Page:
DiG! is director Ondi Timoner’s recounting of roughly seven years in the lives of two West Coast alternative rock bands, the Dandy Warhols and the Brian Jonestown Massacre (The name is taken from 1. Brian Jones, a founding member of the Rolling Stones who was kicked out the band for his excessive lifestyle and drowned soon afterward, under the influence of alcohol and sedatives, and 2. the 1978 murders and mass suicide of cult leader Jim Jones and his followers at their encampment in Guyana). Initially, the two bands are friends, sharing a similar retro-’60s sound and a desire to bring integrity and solid musicianship— “revolution”—to the bland, commercial mid-’90s music scene (that they attempt to do this by mimicking a 30-year-old style is the film’s great, unacknowledged joke). They play shows together, often joining one another on stage; they live near one another and talk of building a studio together and “taking over the world.” But over time the Dandys’ earnest work ethic and more commercial, hooky sound leads them closer to major success, while drug use and internal conflicts tear BJM apart.
Timoner and her collaborators, Vasco Lucas Nunes and her brother David, met the two bands in 1996 and traveled with them off and on until 2003, getting to know them intimately and shooting approximately 1,500 hours of footage. She captured many highs (getting the big record deal, playing sold-out shows, shooting a video with famed photographer David LaChapelle) and lows (drug binges, fistfights, arrests) and has structured them in a way that’s as fascinating as it is maddening.
In Anton Newcombe, BJM’s lead singer and chief songwriter, Timoner has created a train wreck that no CGI effects could top. Egomaniacal, self-aggrandizing, prone to violent rages, and frequently strung-out on heroin, Newcombe makes Courtney Love look like Dick Cheney. It’s his dream (and that of his bandmates and the Dandys) to recreate the psychedelic era in every detail, from the huge sideburns and silly tunics to the drug-induced public flameouts. The problem, as is succinctly assessed by a friend and fellow musician, Miranda Lee Richards, is that “all those ’60s bands did drugs, but they got famous first.” But Newcombe doesn’t seem to want to become famous; his breakdowns are curiously scheduled to coincide with each new opportunity for success.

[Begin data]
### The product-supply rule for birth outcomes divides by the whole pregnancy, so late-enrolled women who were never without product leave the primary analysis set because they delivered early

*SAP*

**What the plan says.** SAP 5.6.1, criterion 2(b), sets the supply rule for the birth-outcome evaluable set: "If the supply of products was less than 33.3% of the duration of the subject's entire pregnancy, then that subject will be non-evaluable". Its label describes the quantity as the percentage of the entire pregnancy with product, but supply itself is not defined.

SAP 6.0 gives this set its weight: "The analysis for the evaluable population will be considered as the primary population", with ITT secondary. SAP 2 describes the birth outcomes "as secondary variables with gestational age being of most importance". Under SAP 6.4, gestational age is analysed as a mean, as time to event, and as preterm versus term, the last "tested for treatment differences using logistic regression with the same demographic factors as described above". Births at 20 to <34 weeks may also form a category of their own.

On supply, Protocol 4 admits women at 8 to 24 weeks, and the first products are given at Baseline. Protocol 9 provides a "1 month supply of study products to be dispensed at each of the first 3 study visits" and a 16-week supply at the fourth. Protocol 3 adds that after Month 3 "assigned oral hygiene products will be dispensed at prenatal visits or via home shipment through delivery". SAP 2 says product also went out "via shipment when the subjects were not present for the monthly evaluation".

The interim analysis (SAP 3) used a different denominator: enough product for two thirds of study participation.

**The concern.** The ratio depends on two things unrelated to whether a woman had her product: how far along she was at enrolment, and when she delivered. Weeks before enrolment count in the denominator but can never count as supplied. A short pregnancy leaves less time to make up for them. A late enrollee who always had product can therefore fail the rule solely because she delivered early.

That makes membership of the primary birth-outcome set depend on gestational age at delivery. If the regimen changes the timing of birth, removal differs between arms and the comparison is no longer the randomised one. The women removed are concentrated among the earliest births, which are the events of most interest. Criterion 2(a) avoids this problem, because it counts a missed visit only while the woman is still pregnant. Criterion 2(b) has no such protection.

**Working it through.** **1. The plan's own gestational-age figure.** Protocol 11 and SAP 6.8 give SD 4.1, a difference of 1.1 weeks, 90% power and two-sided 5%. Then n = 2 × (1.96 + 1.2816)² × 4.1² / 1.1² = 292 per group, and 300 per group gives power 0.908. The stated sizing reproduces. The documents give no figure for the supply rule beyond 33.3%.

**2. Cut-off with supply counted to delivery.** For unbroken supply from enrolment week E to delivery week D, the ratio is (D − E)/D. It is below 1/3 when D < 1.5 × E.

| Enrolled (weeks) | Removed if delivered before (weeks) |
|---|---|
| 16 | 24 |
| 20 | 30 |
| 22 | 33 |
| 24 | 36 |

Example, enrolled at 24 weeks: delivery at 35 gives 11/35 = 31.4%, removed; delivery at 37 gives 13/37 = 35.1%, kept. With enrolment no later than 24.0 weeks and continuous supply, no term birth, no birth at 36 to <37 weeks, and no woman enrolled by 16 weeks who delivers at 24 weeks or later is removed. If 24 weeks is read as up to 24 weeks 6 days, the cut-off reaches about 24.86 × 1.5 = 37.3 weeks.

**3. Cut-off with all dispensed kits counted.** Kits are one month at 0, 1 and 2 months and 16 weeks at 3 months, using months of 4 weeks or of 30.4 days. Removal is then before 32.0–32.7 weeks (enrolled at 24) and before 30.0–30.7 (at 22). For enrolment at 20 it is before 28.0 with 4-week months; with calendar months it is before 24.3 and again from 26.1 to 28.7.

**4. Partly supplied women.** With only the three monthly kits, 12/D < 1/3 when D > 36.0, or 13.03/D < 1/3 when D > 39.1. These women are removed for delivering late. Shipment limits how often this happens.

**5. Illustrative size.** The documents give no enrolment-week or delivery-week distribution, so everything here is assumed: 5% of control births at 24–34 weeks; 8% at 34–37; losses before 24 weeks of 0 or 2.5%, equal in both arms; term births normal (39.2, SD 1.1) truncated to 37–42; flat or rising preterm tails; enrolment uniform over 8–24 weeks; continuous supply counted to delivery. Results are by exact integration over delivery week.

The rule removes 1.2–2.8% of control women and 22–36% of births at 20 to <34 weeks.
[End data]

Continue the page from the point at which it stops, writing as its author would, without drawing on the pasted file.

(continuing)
There’s a great deal of talk in the movie about Newcombe’s musical genius, from members of both bands, various A&R people, and, not least, Newcombe himself, but there’s little evidence on hand. He comes off as painfully self-indulgent and inarticulate, a poseur. His band sounds like an agreeable pastiche of psychedelic late-’60s pop, with the requisite exotic instrumentation (sitar, tamboura, harmonium, etc.), but it’s no more groundbreaking than Oasis or Lenny Kravitz. Still, he’s convinced himself he’s that last true artist; that everyone else is a sell-out, with the possible exception (he’s never really convinced) of his band and his good friends the Dandys. But when the other band gets the major-label record deal that continues to elude the BJM, he turns viciously against them. He’s no less difficult, though, with his own bandmates. A conflict with the BJM’s other songwriter, Matt Hollywood (who looks exactly like John Lennon, c. ‘66), leads to onstage fistfights and spiteful attempts to undermine Hollywood’s performances. But at least he gets enough screen time that I caught his name—so much time is spent on Newcombe’s tirades and self-aggrandizing pronouncements that the other band members barely register at all, with the notable exception of their tambourine and maraca player (!) Joel Gion, an affable, impish fellow who serves as the movie’s comic relief and BJM’s heart.
The Dandys, led by the lanky, epicene Courtney Thomas (he also narrates the film) are depicted as the cheerful, well-adjusted alter egos of the troubled BJM. They aren’t tortured by notions of artistic integrity; they’re having fun making music that’s catchy and enjoyable, and they take you along for the ride. Their song “Not If You Were the Last Junkie on Earth” was written in part as a response to the drug use of Newcombe and BJM (actually, a number of their songs could be seen as reactions to their relationship), and there’s a scene in which Taylor plays the song for Newcombe on his car’s cassette deck. It’s just been recorded and is planned as their first single. Everyone at the label is predicting a huge hit, and Taylor is looking for feedback from the musician he most respects. Newcombe listens in a silence that grows increasingly uncomfortable; it’s clear that he knows the song has potential and that he likely perceives Taylor’s jab at him. Taylor apparently thinks little of it, though, even when Newcombe parodies the song, with a nearly identical melody, in “Not If You Were the Last Dandy on Earth.” In a scene mirroring the earlier one, Thomas sits in the BJM’s tour van and listens to the song. He laughs it off good-naturedly and joins his friends on tour, performing with them that same night. But eventually Newcombe goes far beyond gentle ribbing, and what ostensibly started off as a harmless publicity-stunt rivalry (dreamed up and instigated by Newcombe without informing the Dandys) becomes threatening and the two bands cease all contact.